For example--when abortion was made legal nationwide with Roe v. Wade in 1973, it set off a firestorm of opposition in many parts of the country that was a major contributor to the political polarization we see today. day.  If Roe v. Wade had been decided differently--if the Supreme Court had decided that states could make their own decisions about abortion--then it seems possible that it would be relatively easy to get an abortion in liberal areas and much harder in conservative ones.  But people who needed an abortion could travel to a place they could get one, and if they couldn't afford to do so, charities could be set up to allow that to happen. If enough people ended up having to travel to get an abortion, it would seem over time that there would be pressure, locally, to liberalize the state laws.  And if there wasn't such pressure, then maybe the people of that state really believe strongly that abortion is immoral, and they should be allowed to uphold those beliefs.  (Since people only change values slowly if at all, legal insistence on immediate value changes tends to only backfire anyway--as is commonly said "you can't legislate morality.")

I am suspecting my liberal friends may be reading this with horror, but if so, I suggest we try a role-switching exercise.  We now (in late 2018) have an increasingly conservative Supreme Court.  It seems likely that it is going to pass some very conservative legislation.  Let's say, just for illustration, that the court reverses Roe V. Wade, as so many conservatives hope it will do. But instead of going back to the way things were -- indeed, letting the states decide, what if the Supreme Court outlaws abortion nationwide--the flip side of allowing it nationwide that Roe v. Wade accomplished in 1973.  Will liberals be persuaded that the Court was right and that abortion really is immoral after all?  Will they willingly change their beliefs to accommodate the new law?  I highly doubt it!  So why do liberals expect conservatives to change when they (liberals) won't?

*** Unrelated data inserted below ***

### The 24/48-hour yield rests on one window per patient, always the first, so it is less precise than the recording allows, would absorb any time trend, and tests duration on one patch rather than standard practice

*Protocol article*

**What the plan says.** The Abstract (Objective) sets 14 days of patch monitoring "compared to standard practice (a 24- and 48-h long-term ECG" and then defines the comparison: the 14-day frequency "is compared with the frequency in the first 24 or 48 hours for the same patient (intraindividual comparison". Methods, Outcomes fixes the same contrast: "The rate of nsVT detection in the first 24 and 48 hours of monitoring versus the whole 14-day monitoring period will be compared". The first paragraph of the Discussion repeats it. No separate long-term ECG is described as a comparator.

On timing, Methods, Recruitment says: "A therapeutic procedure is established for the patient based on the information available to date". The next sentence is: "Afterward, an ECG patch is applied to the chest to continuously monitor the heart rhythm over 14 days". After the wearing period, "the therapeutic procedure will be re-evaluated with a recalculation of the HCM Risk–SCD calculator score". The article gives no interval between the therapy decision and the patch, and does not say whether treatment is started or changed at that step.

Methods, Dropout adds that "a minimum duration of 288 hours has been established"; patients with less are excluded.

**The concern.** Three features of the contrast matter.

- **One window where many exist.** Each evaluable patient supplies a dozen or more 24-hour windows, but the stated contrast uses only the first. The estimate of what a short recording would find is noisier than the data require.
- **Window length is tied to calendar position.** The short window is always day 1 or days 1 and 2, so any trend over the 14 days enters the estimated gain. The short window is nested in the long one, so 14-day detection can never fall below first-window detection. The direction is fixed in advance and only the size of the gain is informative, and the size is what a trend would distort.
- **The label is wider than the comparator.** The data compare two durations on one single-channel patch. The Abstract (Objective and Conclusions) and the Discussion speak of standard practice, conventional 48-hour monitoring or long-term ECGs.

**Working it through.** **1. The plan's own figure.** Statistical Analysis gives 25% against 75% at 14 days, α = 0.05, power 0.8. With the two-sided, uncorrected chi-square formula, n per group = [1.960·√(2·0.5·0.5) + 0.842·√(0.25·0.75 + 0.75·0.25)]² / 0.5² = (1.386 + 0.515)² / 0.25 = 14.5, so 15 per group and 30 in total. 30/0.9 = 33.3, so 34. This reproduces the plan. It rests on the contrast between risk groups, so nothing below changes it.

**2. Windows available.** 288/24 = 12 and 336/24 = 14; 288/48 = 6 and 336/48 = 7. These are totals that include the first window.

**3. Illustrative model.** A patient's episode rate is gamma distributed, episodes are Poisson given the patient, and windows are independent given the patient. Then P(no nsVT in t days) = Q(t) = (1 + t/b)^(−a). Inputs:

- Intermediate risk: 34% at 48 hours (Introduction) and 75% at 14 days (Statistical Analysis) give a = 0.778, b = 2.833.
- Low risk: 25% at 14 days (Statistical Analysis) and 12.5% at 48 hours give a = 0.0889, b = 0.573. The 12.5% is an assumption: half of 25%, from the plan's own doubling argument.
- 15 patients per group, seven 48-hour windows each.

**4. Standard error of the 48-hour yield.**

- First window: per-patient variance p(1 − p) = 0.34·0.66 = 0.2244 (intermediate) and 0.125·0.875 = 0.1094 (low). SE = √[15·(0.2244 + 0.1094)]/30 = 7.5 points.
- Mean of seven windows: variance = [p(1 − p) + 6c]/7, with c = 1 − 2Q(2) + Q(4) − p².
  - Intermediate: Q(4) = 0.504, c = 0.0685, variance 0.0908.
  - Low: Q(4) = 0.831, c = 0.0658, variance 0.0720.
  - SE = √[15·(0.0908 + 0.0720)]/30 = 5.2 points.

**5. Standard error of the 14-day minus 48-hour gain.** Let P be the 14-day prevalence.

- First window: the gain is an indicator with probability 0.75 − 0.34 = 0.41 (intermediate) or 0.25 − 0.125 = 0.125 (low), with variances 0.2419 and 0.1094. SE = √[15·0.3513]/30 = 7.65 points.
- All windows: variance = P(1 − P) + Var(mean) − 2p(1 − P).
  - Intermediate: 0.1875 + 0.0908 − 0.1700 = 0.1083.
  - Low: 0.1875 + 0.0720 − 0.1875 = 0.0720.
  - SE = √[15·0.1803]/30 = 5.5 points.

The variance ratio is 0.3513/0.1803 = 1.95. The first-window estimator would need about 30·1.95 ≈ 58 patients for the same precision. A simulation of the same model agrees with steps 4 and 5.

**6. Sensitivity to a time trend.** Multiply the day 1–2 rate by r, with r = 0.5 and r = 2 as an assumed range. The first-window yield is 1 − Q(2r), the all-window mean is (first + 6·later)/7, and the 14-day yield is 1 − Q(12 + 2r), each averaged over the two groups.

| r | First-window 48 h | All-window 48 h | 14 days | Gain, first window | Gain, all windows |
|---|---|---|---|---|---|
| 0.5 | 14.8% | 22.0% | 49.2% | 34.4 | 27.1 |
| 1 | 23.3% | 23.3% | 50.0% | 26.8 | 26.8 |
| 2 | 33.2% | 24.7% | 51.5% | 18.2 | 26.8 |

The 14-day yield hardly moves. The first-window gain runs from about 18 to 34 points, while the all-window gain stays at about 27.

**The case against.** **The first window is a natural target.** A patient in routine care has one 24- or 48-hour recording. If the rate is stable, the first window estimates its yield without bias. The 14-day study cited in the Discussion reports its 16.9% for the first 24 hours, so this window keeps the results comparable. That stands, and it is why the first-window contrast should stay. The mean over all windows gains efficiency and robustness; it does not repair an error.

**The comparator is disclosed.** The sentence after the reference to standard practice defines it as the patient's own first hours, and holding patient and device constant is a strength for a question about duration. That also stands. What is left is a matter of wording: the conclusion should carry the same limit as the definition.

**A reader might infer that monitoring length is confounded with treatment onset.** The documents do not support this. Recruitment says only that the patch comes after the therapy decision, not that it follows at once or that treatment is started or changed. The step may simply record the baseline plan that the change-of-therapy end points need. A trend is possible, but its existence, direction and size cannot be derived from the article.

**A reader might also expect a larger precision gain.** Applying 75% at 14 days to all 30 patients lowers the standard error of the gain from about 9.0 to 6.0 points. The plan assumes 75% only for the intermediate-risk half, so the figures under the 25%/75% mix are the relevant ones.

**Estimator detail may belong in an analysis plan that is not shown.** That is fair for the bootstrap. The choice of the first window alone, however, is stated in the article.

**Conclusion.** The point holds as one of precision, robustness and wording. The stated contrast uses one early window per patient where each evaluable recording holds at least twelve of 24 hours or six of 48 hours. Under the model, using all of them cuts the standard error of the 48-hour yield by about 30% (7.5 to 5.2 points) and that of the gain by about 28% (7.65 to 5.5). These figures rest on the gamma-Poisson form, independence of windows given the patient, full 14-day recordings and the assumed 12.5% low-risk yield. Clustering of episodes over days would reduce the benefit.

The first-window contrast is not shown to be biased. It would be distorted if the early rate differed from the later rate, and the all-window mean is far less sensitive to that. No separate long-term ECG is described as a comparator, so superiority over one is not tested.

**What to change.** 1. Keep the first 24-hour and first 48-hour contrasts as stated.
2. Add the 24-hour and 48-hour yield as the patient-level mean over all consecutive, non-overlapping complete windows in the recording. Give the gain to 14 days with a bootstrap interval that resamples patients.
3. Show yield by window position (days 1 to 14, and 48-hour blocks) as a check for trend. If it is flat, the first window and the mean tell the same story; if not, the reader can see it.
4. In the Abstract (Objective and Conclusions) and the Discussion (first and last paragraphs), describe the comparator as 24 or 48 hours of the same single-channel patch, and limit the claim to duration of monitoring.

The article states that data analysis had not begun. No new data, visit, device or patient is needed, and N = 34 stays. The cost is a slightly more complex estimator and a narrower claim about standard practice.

Now it may be that liberals decide that the issue is SO IMPORTANT that they cannot tolerate others acting or thinking differently.  It may not be acceptable to let some states prohibit abortion or gay marriage while others allow it.  If you believe that, then you need to continue to confront the other side, but we suggest you read on about "constructive confrontation" so that you can design your confrontations to do more good than harm. 

But if you can accept the fact that good people can legitimately believe that abortion (or gay marriage or any other moral issue) is wrong, then, it seems to us that they should be allowed to act on those beliefs.  For what it is worth (and I think it is worth a lot), participants in Essential Partners (formerly Public Conversations Project) dialogues on abortion very often came to understand that good people can legitimately believe both ways. Dialogue participants time and again come to understand how the other side can come to their views honorably, and while they don't change their own views, dialogue participants most often learn to respect the other side as people--honorable, likable, even lovable people. And one way of honoring those people is to let them live out their values, while you live out yours.

An interesting variation of this is described in a Foreign Policy article by Eric Kaufmann entitled How to Compromise with Populism. In it, he calls for something he terms "multivocalism," which is a way of including many ethnicities and contradictory cultural beliefs in one nation without defining one culture as good and another bad.  But unlike "multi-culturalism" it does this in a way that, he argues, does not challenge the white-majority view of theirs being the "central" culture. Rather, it uses strategic ambiguity to allows many different groups to think that their version of "the American Creed" is the right one. "What's needed is a new, flexible form of nationalism, one that permits immigrant groups and white conservatives to connect to the nation in their own way. ....cowboys, country music and pickup trucks mean more for the national identity of Donald Trump voters than Hillary Clinton voters, whose Americanism is more closely tied to the idea of America as a diverse mix of people." (Kaufmann)  That's another approach to tolerance -- and avoids fights over whose America this is.